Sometimes you don’t have the extra money to buy as your ethics would guide you.  Sometimes you just don’t have the time.  Sometimes the products you want just aren’t available.  (Seriously, just try to find organic tonic!)  But sometimes, just sometimes, you’ll be suprised.

Today I went to Bermondsey Farmer’s Market (in the heart of Bermondsey Square, for those of you who are interested) with £30 in my handbag.  It has been an expensive month so far, but despite that, I had intended to head out to the famous (and I might add extremely pricey) Borough Market to buy some organic basics for the week, I was halted in my tracks by a small green sign guiding me into Bermondsey Square.

Rather than the few veg and bottle of organic gin which I had intended to buy at Borough Market, I instead came home laden with the following groceries.  Most organic.  All locally sourced.  And all for my £30.

  • 1 litre fresh Bramley apple juice from Norfolk (http://www.droveorchards.com/)
  • 1 large handful of samphire
  • 1 large bunch of flat leaf parsley, organic
  • 1 large garlic head, organic
  • 1 cucumber, organic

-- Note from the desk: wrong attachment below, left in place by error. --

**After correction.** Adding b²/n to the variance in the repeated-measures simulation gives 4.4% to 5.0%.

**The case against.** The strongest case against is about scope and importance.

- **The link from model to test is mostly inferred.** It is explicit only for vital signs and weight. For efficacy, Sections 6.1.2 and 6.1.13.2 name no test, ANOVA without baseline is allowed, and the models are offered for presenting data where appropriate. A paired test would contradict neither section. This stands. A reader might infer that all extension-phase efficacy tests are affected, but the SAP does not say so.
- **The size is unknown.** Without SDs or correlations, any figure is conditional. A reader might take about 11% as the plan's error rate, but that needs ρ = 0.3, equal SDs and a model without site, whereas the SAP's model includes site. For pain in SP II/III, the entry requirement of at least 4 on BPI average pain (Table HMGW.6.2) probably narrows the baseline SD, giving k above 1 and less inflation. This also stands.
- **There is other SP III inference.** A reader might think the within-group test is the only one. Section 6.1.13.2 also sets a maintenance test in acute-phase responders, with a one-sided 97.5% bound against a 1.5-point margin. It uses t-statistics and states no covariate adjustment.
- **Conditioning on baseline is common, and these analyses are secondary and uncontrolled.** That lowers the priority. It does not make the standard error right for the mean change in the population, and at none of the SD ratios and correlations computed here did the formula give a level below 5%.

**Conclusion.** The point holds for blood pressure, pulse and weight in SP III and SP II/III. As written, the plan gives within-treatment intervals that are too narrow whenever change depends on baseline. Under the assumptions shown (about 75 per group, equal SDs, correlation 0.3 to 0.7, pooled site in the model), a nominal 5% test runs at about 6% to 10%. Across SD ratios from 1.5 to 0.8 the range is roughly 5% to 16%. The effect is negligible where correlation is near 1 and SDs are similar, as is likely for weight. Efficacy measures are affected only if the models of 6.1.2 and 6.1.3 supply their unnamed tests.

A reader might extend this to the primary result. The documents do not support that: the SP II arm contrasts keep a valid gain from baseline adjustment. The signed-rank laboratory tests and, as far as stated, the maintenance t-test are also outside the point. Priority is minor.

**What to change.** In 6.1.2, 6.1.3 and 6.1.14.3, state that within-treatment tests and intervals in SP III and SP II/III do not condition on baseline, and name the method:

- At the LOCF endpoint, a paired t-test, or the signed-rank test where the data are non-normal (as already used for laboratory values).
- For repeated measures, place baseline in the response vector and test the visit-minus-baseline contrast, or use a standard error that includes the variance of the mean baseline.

• 1 fennel bulb, organic
  • 2 punnets gooseberries, organic
  • 4 punnets raspberries, organic
  • 1 100% rye bread, organic
  • 1 whole lemon sole, sustainably caught
  • 2 chicken thighs, organic & free range
  • 3 small buffalo steaks, organic
  • 6 eggs, organic & free range
  • 1 ball of fresh, homeade mozarella, organic
  • 1 large spanikopita
  • 2 small Portuguese custard tarts

I dare you to spend £30 at Tesco (or $50 at Loblaws for my Canadian readers) and do so well…

The spanikopita was absolutely yumlicious and I scoffed it for my lunch as soon as I got home.  The Bramley apple juice is extremely more-ish and very dry, and I suspect it will make an excellent apple gimlet – I do realise there is probably no such thing as an apple gimlet, but I decided on the way home that it sounded like a good idea.  A nice pre-dinner cocktail.  As a starter for dinner tonight, I think the mozarella ball will be nice, sliced thinly and served on a plate, alternated between slices of ripe vine tomatoes and basil leaves and sprinkled lightly with a sort of Portuguese version of fleur de sel which I have and some coarsely ground organic black pepper.  The chicken thighs will be massaged in butter before being doused in olive oil, garlic and slices of lemon and being roasted in the oven later tonight for my boyfriend’s dinner while I have the lemon sole on a bed of samphire.  I’ve never made lemon sole, but I recently saw on Saturday Kitchen how to ripe the skin off in one single, swift yank – not dissimilar to leg waxing actually.  Dessert will consist of the raspberries, which are already starting to melt, they’re so ripe, crudely poured overtop of the Portuguese custard tarts and followed by a cup of hot Ethiopian roast coffee.

So, not to sound pushy, but get out there, find your Farmer’s Market and buy something special to cook for someone you love.  Even that person is just you.

London Bridge

Here’s a confession you don’t hear every day.